Michele Cronen, Managing Associate Editor
This blog originally appeared on The Center for Plain Language’s website on February 8, 2017. http://centerforplainlanguage.org/about/blog/. We’re running it here in honor of Health Literacy Month.
Another holiday season has passed, along with the requisite schmoozing at parties. I tend to be more of a listener than a talker. But if I’m asked, I do admit that I’m an editor and a proponent of plain language. In response, I often hear stories like these:
I don’t have the gift of gab, but in these cases, I have to speak up. If most of the people you’re trying to communicate with aren’t responding in the way you intended, there’s a good chance that the problem is YOU.
Take another look. Just how clear are those signs and letters you’ve produced? Are they full of jargon and passive voice? Is the most important message buried within paragraphs of legalese? Have you made it clear what you want your readers to DO with the information?
Those people who annoy you with their failure to follow your written instructions have just done you a huge favor. That’s user testing, and you didn’t have to pay a research firm to gather it. Your users are telling you that they don’t understand your message.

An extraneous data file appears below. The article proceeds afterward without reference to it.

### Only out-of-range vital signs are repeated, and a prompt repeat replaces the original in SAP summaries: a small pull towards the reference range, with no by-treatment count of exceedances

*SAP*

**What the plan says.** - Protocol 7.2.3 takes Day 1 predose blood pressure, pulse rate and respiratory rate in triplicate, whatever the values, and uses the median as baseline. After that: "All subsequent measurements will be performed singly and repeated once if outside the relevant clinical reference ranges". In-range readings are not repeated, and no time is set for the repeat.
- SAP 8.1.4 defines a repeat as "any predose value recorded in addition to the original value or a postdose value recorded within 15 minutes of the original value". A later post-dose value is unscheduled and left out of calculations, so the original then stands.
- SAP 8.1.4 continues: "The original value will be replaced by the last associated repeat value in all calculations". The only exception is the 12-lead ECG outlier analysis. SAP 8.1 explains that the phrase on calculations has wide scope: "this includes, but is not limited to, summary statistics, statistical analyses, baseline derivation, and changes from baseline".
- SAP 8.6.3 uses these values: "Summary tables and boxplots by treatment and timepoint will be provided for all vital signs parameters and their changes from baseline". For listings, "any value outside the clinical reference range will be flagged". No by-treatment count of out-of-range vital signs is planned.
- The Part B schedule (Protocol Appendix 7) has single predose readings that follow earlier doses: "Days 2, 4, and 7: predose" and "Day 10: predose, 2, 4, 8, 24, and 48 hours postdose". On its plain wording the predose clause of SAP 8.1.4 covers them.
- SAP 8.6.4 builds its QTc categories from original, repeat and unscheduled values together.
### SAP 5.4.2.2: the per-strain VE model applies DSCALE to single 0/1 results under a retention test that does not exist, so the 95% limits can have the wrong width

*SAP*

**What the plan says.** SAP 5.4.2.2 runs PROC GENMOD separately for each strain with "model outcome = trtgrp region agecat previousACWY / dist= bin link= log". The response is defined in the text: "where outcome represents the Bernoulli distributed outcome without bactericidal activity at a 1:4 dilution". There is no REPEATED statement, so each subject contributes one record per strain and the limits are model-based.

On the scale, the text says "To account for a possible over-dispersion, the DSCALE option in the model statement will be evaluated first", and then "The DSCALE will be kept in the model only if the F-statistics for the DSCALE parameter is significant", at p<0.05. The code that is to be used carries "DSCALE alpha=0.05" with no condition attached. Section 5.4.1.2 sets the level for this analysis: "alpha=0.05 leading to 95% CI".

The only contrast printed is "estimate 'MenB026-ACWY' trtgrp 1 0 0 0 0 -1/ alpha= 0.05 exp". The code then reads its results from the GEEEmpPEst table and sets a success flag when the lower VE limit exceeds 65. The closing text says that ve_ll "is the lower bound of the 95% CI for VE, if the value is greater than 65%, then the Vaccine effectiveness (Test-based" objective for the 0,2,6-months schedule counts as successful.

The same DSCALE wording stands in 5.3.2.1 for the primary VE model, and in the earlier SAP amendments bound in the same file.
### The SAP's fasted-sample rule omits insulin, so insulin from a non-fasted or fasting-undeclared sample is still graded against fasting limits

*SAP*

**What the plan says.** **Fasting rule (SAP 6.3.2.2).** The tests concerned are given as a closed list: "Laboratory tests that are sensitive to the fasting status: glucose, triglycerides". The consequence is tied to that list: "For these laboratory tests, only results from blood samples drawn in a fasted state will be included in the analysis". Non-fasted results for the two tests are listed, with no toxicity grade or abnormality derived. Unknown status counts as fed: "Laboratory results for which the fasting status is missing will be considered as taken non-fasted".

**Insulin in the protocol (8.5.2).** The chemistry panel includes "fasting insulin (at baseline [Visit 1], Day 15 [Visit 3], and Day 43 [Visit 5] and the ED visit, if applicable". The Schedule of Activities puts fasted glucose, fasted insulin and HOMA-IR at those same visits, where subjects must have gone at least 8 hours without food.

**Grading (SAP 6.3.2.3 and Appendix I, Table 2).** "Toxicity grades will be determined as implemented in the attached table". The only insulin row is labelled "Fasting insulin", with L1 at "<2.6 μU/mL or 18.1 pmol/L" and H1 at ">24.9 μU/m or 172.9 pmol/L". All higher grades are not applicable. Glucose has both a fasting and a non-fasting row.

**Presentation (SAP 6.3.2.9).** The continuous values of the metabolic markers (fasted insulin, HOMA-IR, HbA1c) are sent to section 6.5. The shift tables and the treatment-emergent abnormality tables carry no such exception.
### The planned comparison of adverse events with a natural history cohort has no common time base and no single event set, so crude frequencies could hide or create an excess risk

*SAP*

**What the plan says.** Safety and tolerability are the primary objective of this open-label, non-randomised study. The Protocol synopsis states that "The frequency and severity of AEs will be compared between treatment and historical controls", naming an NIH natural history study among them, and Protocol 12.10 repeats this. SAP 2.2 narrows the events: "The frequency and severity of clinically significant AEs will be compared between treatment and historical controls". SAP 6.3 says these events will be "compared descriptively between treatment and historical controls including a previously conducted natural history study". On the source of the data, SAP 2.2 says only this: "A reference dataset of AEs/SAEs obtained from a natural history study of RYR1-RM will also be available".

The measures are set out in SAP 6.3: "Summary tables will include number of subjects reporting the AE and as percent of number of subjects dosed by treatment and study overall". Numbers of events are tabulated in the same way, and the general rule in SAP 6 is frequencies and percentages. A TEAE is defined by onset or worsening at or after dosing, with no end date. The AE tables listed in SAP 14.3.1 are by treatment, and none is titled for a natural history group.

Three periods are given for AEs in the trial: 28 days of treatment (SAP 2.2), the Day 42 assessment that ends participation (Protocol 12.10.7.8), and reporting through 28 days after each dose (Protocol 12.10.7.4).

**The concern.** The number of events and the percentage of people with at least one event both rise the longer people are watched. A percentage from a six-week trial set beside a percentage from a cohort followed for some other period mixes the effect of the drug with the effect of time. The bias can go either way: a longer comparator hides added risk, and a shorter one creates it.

So instead of getting frustrated, get busy! Look at your message with fresh eyes. Imagine you’re one of those people who didn’t follow instructions or who called for more information. Read the message from their point of view, and ask yourself:
Your message should clearly answer those questions for your readers.
So if it’s a tax letter, the letter should prominently and clearly tell readers:
If it’s a sign at a doctor’s office instructing people to check in, it should tell them:
If you follow that advice—and keep your message short and to the point—I’ll bet you’ll see a welcome improvement in how people respond. Then you can spend your time at holiday parties talking about something fun, like “Have you seen the latest Star Wars movie?”
About the Author: Michele Cronen is the Managing Associate Editor at Healthwise, a nonprofit company that helps people make better health decisions. She has not yet seen the latest Star Wars movie.